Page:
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Rand Denies Fair Tax Support

Via the AP:  Ky. Senate candidate won’t talk about ‘fair tax’.

No major point to make here.  It is just interesting that KY Senate candidate Rand Paul (R) apparently told a tax reform group that he was in favor of the Fair Tax, but then denied it in a question from the press.

An anti-tax group on Tuesday released to The Associated Press a written statement from Paul saying he would support changing the federal tax code to get rid of the Internal Revenue Service, and he would vote to repeal the 16th Amendment. Paul’s statement called the federal tax code "a disaster" and said he supports making taxes "flatter and simpler."

"I would vote for the FairTax to get rid of the Sixteenth Amendment, the IRS and a lot of the control the federal government exerts over us," Paul wrote in a statement verified by his campaign.

However, when asked about in on Wednesday:

Republican U.S. Senate candidate Rand Paul sidestepped questions Wednesday about revamping the federal tax code, a day after the tea party favorite took a stand to replace the income tax with a national sales tax.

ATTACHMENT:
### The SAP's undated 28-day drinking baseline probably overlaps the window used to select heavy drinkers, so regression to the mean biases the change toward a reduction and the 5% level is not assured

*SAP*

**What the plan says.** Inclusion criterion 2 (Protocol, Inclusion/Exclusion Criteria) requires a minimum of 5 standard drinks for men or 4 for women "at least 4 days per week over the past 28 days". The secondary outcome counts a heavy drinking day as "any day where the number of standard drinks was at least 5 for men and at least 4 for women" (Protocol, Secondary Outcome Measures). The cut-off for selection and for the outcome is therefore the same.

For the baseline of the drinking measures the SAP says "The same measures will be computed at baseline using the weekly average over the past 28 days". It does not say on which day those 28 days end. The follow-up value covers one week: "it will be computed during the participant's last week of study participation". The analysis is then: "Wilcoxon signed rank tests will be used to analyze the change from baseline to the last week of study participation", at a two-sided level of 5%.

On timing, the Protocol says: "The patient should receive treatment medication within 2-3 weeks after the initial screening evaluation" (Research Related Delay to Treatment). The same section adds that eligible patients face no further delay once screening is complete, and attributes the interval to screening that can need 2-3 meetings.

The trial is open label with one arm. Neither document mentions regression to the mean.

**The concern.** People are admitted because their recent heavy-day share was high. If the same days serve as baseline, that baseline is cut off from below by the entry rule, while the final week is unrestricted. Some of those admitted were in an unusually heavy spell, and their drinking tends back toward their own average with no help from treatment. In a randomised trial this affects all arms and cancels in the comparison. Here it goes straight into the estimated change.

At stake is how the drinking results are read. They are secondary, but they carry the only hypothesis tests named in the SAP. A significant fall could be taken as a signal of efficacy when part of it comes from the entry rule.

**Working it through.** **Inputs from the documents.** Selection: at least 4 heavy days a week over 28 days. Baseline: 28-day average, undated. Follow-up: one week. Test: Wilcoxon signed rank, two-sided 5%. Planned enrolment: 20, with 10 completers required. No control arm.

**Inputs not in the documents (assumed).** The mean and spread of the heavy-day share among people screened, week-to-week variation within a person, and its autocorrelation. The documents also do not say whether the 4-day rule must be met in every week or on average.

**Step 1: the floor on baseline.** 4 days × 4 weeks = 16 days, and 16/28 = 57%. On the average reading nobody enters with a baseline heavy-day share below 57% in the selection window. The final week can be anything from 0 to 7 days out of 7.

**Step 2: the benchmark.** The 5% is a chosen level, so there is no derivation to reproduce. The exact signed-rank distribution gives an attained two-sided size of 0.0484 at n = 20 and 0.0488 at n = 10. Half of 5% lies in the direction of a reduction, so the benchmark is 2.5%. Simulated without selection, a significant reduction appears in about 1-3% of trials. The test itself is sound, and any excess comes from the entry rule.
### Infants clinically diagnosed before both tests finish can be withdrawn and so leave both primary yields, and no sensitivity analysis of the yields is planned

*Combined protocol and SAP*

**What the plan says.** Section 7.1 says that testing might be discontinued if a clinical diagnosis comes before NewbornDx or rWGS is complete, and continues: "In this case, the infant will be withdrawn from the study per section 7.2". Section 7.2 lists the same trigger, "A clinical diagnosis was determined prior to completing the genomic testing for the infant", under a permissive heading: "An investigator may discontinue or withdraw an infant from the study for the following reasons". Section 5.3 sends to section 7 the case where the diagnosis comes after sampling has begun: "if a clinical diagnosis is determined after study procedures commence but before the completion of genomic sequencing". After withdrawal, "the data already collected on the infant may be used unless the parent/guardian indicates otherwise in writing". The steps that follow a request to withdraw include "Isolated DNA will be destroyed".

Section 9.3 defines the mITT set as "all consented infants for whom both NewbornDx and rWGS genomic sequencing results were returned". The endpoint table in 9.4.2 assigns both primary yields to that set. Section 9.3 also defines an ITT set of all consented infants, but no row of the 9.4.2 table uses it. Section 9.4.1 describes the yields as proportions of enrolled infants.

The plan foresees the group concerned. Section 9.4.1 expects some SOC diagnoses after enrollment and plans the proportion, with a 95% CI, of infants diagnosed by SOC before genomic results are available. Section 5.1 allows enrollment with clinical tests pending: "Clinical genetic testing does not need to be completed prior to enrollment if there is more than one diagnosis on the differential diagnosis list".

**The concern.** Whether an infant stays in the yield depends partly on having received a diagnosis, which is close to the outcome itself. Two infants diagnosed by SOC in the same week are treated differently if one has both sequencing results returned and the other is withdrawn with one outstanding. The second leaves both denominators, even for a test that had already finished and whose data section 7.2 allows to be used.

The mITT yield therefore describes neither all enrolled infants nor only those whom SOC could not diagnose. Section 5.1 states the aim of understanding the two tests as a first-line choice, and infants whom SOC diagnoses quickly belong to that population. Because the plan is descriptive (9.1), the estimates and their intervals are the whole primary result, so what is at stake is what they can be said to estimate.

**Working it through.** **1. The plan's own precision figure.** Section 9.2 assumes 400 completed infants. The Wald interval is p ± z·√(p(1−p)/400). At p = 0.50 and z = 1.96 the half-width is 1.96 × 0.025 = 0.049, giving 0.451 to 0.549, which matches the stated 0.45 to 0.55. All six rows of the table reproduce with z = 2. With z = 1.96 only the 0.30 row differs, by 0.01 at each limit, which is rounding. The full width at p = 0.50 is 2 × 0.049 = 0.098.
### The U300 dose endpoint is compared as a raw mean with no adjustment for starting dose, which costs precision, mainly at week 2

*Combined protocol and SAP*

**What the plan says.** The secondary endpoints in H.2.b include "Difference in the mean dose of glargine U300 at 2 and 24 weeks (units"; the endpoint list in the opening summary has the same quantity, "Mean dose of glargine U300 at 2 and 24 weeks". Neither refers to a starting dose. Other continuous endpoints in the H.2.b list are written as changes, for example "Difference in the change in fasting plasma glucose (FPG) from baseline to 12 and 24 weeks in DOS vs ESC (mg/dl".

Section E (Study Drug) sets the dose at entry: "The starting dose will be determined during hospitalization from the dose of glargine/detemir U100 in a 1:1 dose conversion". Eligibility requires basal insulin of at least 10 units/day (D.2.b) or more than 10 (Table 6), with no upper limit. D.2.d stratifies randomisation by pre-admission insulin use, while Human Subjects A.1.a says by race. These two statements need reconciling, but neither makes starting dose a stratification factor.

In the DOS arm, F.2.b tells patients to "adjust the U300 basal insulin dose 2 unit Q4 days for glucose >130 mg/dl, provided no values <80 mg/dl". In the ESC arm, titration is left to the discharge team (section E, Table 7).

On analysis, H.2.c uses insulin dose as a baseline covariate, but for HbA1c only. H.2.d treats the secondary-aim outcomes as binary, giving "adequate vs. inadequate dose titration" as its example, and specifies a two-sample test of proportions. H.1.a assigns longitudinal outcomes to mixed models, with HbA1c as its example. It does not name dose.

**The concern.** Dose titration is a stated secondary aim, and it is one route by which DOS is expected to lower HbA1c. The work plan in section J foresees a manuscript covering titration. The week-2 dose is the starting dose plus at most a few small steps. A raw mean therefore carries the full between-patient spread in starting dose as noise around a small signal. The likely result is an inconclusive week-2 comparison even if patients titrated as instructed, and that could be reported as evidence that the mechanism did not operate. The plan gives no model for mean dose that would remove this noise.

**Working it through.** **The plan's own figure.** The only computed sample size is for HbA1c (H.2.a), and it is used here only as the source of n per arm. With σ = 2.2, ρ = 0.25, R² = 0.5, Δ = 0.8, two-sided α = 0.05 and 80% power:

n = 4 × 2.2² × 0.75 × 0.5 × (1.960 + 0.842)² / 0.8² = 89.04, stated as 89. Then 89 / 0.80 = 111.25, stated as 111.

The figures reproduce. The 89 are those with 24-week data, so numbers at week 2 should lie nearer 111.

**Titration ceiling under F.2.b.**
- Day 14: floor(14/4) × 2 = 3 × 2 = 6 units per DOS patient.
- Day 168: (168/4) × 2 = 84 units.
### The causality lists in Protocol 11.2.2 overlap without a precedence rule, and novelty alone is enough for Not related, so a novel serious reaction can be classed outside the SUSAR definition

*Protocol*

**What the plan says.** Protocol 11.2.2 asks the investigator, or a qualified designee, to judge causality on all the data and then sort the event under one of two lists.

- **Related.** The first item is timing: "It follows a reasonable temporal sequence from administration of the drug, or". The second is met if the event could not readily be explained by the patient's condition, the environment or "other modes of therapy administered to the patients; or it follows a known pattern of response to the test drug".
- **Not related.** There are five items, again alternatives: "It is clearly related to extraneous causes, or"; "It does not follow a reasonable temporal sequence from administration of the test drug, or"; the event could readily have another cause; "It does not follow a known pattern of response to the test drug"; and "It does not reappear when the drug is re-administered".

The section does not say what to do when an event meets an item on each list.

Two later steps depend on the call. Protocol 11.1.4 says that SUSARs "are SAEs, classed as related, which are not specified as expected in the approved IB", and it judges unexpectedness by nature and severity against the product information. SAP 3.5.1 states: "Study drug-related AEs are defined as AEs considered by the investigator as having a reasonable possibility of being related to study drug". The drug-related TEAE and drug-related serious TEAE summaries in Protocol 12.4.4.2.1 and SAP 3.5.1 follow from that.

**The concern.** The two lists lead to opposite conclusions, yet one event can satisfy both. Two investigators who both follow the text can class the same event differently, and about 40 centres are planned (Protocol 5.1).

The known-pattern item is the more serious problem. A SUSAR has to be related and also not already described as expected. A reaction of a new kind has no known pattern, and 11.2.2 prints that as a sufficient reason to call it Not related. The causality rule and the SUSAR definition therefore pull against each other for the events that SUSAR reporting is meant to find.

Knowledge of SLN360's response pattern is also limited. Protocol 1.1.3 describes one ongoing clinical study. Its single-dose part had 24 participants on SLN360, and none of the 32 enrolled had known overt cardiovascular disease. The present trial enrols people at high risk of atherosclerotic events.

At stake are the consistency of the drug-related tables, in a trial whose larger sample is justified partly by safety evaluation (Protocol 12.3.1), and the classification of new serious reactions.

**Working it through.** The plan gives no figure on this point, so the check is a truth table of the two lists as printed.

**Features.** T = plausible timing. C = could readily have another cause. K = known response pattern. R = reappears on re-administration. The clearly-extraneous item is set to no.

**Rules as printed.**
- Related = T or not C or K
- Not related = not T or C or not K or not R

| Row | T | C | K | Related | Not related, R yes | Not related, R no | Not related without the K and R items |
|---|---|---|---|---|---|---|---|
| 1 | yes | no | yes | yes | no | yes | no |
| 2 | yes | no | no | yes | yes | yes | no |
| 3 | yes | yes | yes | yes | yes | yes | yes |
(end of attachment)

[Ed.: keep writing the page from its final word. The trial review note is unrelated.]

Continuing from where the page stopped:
Paul, a limited-government advocate, said he supports a "simpler tax code" but wouldn’t offer specifics about his written comments to an anti-tax group supporting repeal of the 16th Amendment that created the federal income tax.

"I haven’t really been saying anything like that," Paul told reporters following a speech in Henderson as part of his Kentucky bus tour. "I think it’s probably better to go … with what I’m saying on the campaign trail."

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About Steven L. Taylor
Steven L. Taylor is Professor of Political Science and Dean of the College of Arts and Sciences at Troy University. His main areas of expertise include parties, elections, and the institutional design of democracies. His most recent book is the co-authored A Different Democracy: American Government in a 31-Country Perspective. He earned his Ph.D. from the University of Texas and his BA from the University of California, Irvine. He has been blogging since 2003 (originally at the now defunct Poliblog). Follow Steven on Twitter